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Stripping Clearcoat on Aluminum Rims...


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#1 germ79

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Posted 14 December 2003 - 05:25 PM

I have a '97 WS6 that I just purchased a few months ago. The person that had it before me didn't use the proper products to clean the rims, so the clear coat on them is kind of cloudy, stained, and even chipped off in a few spots.

I am wanting to strip the clear coat off over the winter and polish the aluminum. I've done all kinds of searching and have found that you use the special aircraft stripper to get the clearcoat off, and then you can get the polishing kit online. My question is this:

Can I just strip the clearcoat and polish them and use Aluminum Polish on them every so often or do I have to re-clear them? Is this safe for the aluminum?

I've heard mixed reviews so someone that knows their stuff, please speak up!!

Thanks,
Jeremy

#2 NozeBleedSpeed

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Posted 14 December 2003 - 05:45 PM

The best stuff that I have ever used is Aircraft Paint Stripper. If you dont already have a whole lot of polishing tools at your disposal,it would be cheaper to send them to a pro polisher. Polishing can be the most tedious and dirtiest job known to man.
Depending on the wheel,a lot of polishing step up may be in order. Some cast aluminums can be pretty porous and require a lot of cutting and smoothing just to get to the polishing stage. Even an easy wheel will require a few hours to polish for most guys with lots of tools.

#3 germ79

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Posted 16 December 2003 - 01:31 PM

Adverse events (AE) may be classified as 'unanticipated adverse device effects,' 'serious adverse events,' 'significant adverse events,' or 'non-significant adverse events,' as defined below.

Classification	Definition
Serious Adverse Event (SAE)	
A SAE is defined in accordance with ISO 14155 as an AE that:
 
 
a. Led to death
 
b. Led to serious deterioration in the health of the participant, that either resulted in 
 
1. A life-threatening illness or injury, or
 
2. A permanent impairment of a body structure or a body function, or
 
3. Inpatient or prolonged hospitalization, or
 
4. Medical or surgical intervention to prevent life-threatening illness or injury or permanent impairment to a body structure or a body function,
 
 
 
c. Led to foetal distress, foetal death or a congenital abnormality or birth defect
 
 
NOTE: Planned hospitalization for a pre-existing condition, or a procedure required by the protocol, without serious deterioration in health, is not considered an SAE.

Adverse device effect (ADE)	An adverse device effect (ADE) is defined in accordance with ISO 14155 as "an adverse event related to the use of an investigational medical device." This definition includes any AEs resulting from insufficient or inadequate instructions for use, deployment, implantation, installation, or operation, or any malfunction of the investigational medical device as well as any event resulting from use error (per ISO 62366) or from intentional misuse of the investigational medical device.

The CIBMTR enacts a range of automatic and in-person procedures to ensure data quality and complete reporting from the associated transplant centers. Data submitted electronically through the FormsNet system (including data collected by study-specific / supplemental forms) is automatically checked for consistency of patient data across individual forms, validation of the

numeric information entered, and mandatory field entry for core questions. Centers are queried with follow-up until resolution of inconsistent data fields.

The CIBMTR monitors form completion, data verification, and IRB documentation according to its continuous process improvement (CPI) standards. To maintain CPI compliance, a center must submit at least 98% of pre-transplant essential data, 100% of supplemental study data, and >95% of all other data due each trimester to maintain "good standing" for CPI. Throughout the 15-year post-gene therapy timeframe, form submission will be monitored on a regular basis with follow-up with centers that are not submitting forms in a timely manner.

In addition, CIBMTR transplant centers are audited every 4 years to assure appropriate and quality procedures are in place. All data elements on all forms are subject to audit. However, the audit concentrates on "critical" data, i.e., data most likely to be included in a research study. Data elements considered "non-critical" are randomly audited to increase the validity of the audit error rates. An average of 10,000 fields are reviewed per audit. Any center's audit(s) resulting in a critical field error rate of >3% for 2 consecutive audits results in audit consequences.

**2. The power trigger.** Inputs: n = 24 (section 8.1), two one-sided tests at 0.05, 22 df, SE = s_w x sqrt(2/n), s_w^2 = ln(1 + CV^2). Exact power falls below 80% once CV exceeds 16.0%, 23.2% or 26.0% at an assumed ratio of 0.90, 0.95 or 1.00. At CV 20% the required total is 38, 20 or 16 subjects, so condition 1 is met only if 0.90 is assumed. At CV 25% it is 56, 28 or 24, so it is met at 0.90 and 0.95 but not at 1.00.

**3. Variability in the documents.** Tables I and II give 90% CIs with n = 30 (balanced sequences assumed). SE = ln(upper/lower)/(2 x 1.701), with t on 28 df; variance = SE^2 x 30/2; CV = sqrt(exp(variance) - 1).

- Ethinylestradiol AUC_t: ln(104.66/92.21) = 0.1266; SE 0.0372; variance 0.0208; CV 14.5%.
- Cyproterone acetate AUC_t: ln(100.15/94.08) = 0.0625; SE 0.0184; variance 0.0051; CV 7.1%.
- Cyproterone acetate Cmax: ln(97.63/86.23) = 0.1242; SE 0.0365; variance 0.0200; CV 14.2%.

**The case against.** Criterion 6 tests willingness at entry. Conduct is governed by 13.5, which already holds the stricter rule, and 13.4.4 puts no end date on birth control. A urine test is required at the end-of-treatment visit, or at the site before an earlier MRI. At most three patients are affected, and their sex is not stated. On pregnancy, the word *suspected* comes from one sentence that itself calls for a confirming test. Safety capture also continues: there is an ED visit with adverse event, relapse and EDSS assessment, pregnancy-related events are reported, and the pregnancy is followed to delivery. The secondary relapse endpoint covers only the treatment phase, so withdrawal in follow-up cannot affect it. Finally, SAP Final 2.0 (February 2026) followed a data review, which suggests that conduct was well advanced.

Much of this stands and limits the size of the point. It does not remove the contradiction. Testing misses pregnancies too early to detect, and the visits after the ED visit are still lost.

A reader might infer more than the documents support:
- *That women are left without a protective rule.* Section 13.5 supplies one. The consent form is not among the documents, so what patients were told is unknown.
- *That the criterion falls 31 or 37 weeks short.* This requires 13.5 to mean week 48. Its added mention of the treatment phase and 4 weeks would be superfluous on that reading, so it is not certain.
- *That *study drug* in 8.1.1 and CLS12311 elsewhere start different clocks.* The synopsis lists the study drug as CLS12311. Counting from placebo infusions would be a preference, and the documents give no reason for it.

NozeBleed,

Thanks for your reply. i've heard that the Aircraft Paint Stripper is the best too, and that it should be used with caution!

I expected the job to be a tedious one, but I'm ok with that. I have ALL winter to work on it!

My real question still remains... IS it bad for the aluminum to strip the clearcoat off and not reclear it, but instead just keep it polished?

DOES ANYONE KNOW??? I thought for sure this would be the best place to ask!

Thanks!

Jeremy

#4 disasnguy

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Posted 16 December 2003 - 03:46 PM

i think the aluminum oxidizes if there isn't a protective clear.
Don't question the method... just accept the results.

#5 Magellan498

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Posted 16 December 2003 - 04:02 PM

It's not necessarily bad.

You're just removing a level of protection that would have protected the aluminum from anything that might cause it harm. (oxidation, scratching, etc.)

I'd re-clear them if I could. Good Luck!
~Miguel

#6 Jimmy Buffit

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Posted 16 December 2003 - 04:05 PM

Gosh, they clearcoat 'em for a reason!
If you do all the prep ("I have ALL winter to work on it!"), you might be surprised at how inexpensive the clear might be... and a good investment.

Jim
JB

We Clean Cars.
Not The Planet.

Thank a Veteran. :usa:

#7 NozeBleedSpeed

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Posted 16 December 2003 - 04:42 PM

Most billet wheels on show cars are not clearcoated. Just keep in mind that while an uncoated wheel that is polished can shine like nothing else,it will require constant maintenance. Especially lower grade aluminums that are normally painted. One option could be clear anodized. It doesnt have the same shine but requires very little maintenance. Anodizing wheels can put a dent in your wallet too.

#8 germ79

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Posted 16 December 2003 - 05:26 PM